The BMI Score
And what it means for your child’s health
The health and well-being of your child is important to us at Head Start. As you know, we do a variety of health screenings, including height and weight. We then determine your child’s ratio of weight to height (or BMI) and plot this on a growth chart. Sometimes, children can score outside of the normal weight (healthy range), either being underweight, overweight, or obese. Below are typical children’s BMI charts:
The following information is from American Heart Association.
Body Mass Index is calculated using weight and height measurements and is an indicator of body fatness. It is not a direct measurement of fat, but research has shown that BMI measurements correlate to direct measurement. It’s an inexpensive and easy-to-perform way to screen for possible weight issues that may lead to health problems. BMI is measured differently in adults than in children, so it is important to use the proper calculator to find out yours and your child’s separately.
What does my child’s BMI mean?
For children, BMI is evaluated using age- and gender-specific charts that take into account the different growth patterns by gender. Weight and body fat differ for boys and girls, and those levels change as they grow taller and older.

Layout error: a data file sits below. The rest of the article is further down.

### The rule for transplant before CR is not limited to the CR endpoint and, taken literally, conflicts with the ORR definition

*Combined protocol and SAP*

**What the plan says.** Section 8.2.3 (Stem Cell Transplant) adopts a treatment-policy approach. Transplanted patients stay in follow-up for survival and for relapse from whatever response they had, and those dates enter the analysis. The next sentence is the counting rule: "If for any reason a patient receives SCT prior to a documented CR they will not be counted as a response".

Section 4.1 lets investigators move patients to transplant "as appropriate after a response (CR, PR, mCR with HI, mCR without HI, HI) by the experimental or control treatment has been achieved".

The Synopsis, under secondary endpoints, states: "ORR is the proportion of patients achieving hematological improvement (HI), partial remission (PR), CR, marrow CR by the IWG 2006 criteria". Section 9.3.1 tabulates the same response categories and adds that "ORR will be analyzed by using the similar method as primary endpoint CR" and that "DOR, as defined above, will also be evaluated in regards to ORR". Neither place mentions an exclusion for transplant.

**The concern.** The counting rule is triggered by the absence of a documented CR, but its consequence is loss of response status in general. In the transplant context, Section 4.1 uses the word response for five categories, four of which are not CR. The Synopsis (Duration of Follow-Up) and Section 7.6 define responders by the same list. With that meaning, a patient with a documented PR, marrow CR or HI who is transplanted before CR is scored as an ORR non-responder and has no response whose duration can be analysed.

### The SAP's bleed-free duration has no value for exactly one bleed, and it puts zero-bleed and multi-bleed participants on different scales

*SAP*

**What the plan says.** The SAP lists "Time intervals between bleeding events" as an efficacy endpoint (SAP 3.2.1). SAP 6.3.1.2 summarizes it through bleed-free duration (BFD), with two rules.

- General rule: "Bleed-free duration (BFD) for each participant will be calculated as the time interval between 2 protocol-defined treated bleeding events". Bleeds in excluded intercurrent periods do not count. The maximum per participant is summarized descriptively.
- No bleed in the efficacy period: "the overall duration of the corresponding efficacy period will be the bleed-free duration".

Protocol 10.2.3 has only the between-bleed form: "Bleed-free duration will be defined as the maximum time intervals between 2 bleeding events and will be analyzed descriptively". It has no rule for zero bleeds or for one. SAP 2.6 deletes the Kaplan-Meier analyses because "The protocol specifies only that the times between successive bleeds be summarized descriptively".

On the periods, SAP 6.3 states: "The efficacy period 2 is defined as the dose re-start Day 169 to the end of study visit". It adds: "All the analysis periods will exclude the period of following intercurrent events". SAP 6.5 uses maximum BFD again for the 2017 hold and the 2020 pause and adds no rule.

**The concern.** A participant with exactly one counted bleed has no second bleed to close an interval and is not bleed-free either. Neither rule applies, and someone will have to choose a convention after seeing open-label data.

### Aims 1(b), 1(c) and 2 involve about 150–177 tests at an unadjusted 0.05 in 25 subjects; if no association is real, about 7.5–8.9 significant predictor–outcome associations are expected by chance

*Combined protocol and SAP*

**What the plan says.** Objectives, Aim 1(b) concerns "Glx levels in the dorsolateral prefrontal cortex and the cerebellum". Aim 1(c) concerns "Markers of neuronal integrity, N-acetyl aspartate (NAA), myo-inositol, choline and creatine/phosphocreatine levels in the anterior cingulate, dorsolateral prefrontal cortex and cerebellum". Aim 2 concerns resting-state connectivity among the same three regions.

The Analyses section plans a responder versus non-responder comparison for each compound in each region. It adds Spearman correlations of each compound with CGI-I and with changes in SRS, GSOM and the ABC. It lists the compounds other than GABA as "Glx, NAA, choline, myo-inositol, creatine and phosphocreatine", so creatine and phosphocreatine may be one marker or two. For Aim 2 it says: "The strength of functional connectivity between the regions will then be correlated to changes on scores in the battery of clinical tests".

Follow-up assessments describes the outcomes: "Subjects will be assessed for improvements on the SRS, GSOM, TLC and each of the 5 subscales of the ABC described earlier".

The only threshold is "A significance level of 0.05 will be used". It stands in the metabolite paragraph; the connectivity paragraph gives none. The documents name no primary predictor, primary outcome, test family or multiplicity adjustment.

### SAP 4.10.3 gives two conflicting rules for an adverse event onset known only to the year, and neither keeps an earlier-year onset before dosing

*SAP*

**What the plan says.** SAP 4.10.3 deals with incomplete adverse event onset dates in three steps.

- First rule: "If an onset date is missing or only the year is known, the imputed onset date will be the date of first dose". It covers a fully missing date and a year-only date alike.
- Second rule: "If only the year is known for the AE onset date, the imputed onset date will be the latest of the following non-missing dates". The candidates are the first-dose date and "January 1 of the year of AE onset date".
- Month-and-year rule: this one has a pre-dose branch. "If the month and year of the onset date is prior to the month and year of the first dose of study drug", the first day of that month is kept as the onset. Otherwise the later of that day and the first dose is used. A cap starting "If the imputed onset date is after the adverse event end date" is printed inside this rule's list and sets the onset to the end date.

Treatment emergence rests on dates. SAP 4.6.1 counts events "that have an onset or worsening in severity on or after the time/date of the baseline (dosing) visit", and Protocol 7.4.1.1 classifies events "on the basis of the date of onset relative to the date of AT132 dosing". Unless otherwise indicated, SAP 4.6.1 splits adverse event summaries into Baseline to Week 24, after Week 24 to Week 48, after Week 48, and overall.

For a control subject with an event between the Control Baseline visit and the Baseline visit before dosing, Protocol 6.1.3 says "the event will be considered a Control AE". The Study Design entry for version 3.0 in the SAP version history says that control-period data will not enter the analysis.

Below Healthy Range
Having a low BMI may bring future health problems such as risk of fragile bones, delayed brain development and weakened immunity. It is important to check with your child’s doctor to rule out any medical issues. It is also important to help your child catch up to a normal weight range.
Above healthy Range
A BMI that falls outside the healthy range can set your child up for a future of health problems such as early puberty, sleep apnea, arthritis, heart disease and diabetes. You want your child to have a healthy life, but sometimes it’s hard to know how to get started.
If your child’s current BMI is outside of the recommended range, the good news is that with small lifestyle changes, your child can enjoy a healthy future! If you are a Head Start parent, your Family Specialist, Home Visitor, or teacher will help you come up with a plan that can lead to greater health– not only for your child, but also for your whole family.